Original Site Of The Meroe Head

Edit

Illustration

by Omar Zaki
published on 11 June 2013

This photo shows the location where the 'Meroe Head', being the head section of a statue of Augustus Caesar, was found by British Professor, John Garstang in 1910 CE. The head was located below the steps of the entrance of the temple in the Royal City of Meroe, which was sacked by Emperor Ezana of the Kingdom of Aksum in 350 CE. After Egypt was made a Roman province in the battle of Actium in 31 BCE, statues of Caesar were placed in Egyptian towns. When the Nubians launched attacks into Egypt in retaliation to the sacking of their city Napata, it is very likely the head was taken from one of these statues. It is believed the Nubians placed the head next to the main entrance so that its citizens would step on the head of Caesar as an act of insult, ironically this act helped perverse the quality of the head. The head itself and location it was found, shows the extent of the influence of Caesar deep into the upper Nile region.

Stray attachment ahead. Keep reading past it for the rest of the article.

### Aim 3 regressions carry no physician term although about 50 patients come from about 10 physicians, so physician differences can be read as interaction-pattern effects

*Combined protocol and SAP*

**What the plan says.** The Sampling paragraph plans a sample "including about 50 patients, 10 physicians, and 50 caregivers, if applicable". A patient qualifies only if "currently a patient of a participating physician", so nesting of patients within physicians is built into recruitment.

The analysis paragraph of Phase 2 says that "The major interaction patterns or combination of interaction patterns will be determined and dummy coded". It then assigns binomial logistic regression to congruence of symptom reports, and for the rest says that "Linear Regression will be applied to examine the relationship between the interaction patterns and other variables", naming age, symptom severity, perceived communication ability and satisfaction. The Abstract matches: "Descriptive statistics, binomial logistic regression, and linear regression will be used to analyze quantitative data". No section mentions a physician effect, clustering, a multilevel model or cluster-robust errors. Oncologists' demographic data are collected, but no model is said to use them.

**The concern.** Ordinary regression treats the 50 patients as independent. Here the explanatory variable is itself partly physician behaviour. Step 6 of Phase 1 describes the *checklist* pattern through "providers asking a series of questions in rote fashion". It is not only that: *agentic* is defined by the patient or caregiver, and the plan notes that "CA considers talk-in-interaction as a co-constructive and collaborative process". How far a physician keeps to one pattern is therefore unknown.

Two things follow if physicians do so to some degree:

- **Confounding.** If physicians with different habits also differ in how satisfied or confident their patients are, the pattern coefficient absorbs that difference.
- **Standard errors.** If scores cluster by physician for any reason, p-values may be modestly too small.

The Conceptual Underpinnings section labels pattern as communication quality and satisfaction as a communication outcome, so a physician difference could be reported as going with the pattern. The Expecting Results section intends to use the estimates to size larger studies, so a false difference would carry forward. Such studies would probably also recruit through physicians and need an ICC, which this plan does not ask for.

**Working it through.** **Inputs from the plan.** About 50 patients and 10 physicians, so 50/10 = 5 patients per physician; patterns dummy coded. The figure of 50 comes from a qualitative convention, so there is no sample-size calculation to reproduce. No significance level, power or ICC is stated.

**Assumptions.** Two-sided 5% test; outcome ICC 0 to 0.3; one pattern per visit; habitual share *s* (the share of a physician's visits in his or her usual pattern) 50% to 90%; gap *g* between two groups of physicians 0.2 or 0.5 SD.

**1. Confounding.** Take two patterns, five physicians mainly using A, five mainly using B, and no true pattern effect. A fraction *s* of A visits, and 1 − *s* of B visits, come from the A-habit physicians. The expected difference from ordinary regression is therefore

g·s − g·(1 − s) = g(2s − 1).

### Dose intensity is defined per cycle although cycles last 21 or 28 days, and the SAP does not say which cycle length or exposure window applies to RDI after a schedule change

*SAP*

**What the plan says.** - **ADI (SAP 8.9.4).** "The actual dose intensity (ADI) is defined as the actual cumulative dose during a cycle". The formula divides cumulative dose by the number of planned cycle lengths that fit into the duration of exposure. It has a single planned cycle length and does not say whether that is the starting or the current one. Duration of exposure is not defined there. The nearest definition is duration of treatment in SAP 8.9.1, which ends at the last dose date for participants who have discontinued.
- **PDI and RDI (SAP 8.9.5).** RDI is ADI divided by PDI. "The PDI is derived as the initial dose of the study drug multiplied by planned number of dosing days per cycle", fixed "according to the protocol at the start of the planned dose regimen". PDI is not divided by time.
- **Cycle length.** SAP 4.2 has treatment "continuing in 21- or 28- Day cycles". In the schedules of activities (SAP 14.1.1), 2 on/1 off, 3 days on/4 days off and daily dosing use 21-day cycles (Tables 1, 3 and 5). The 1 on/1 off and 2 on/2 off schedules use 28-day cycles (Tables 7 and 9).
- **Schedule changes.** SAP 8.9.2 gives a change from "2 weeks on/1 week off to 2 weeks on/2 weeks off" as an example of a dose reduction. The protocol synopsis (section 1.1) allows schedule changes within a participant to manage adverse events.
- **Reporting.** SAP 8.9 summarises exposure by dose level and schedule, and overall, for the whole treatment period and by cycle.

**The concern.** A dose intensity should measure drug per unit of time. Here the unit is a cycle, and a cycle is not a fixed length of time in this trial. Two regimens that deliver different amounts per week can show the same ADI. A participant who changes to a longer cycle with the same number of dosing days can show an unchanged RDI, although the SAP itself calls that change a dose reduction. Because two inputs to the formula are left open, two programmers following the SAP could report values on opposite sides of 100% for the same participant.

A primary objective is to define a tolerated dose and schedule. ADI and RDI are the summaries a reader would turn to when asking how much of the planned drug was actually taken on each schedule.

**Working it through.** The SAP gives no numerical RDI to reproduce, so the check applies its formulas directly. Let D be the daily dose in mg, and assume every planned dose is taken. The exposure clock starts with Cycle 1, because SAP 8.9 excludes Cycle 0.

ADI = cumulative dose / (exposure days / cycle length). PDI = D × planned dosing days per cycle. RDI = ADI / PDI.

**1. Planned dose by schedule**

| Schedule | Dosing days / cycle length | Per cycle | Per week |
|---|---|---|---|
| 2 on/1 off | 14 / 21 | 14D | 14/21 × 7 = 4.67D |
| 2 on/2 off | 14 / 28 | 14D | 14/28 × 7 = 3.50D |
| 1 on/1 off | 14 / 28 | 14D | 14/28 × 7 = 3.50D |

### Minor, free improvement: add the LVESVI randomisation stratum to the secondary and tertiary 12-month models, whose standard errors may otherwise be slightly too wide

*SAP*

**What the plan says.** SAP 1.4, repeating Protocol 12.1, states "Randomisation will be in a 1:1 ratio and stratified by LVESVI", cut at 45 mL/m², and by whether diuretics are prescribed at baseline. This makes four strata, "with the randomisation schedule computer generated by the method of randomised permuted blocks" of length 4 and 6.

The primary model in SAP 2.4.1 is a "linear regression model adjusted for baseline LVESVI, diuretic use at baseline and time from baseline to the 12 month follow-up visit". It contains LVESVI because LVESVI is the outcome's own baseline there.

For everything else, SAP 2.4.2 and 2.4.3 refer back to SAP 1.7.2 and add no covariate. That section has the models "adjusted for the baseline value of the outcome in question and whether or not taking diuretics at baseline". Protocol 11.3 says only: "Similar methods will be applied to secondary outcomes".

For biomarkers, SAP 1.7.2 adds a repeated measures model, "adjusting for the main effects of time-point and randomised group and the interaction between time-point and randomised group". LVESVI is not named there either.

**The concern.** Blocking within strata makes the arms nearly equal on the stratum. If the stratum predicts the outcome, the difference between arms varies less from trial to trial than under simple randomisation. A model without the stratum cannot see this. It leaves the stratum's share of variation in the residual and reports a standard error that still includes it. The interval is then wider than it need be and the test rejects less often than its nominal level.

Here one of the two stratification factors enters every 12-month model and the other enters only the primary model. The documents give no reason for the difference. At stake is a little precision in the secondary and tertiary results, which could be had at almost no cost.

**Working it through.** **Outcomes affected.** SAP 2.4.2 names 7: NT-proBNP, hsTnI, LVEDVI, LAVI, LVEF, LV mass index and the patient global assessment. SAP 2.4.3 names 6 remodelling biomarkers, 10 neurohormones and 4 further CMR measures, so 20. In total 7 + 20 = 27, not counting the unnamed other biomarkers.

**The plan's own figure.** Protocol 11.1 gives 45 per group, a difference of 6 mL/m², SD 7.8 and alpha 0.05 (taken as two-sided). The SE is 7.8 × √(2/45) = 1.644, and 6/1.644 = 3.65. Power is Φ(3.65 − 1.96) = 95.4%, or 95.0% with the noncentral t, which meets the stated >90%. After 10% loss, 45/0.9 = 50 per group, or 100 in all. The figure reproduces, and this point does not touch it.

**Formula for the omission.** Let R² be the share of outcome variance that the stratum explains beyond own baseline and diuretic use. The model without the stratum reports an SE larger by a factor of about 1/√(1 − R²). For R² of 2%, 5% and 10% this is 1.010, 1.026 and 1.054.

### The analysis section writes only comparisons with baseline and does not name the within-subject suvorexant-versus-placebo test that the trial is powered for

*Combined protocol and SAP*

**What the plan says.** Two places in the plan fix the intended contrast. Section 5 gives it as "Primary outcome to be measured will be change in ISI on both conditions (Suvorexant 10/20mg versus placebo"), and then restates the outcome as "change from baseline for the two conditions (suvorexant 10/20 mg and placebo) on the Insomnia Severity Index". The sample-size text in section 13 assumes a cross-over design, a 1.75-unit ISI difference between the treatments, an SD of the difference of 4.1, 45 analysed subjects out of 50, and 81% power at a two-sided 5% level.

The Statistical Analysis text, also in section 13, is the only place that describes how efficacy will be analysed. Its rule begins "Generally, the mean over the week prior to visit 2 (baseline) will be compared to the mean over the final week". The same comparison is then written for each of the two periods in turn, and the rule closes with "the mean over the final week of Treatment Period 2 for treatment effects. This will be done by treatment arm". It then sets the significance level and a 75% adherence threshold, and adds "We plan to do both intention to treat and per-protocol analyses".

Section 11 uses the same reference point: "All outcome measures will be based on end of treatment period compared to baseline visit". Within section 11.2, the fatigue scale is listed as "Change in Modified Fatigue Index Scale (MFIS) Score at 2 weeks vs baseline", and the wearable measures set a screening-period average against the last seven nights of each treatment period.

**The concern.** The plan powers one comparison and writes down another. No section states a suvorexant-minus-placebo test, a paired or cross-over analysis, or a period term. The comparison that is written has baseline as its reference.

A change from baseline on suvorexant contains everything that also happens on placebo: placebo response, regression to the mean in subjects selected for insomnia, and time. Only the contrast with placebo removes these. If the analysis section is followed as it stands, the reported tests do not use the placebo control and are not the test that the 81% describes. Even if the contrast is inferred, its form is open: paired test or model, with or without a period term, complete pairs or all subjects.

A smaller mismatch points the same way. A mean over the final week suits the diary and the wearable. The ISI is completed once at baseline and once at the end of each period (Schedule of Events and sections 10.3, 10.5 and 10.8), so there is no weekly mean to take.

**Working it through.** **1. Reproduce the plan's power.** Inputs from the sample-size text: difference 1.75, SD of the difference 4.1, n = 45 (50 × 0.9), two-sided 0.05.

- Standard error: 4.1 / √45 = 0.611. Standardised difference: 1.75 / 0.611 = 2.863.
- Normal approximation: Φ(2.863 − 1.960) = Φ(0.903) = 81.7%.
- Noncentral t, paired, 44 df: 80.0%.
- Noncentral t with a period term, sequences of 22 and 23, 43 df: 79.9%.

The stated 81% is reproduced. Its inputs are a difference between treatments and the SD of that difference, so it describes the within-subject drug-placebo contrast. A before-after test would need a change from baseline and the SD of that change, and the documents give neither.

Original image by Omar Zaki. Uploaded by , published on under the following license: Copyright, fair use. This content is protected by copyright. We believe that this reproduction constitutes fair use because: it is published for non-commercial educational purposes; no public domain copies are available of this material; only a small section of the work is reproduced in inferior quality; and this reproduction will not reduce the market for or value of the original work in any way.

Donate and help us!

We're a non-profit organisation and we need your help! This website costs money and we have to buy quality research material to produce great content. Our donors make this project possible. Please consider donating; even small amounts help. Thank you!

Comments

comments powered by Disqus

Advertisement

Recommended

Sponsors
Many thanks to the companies who are kindly helping us:
         
Partners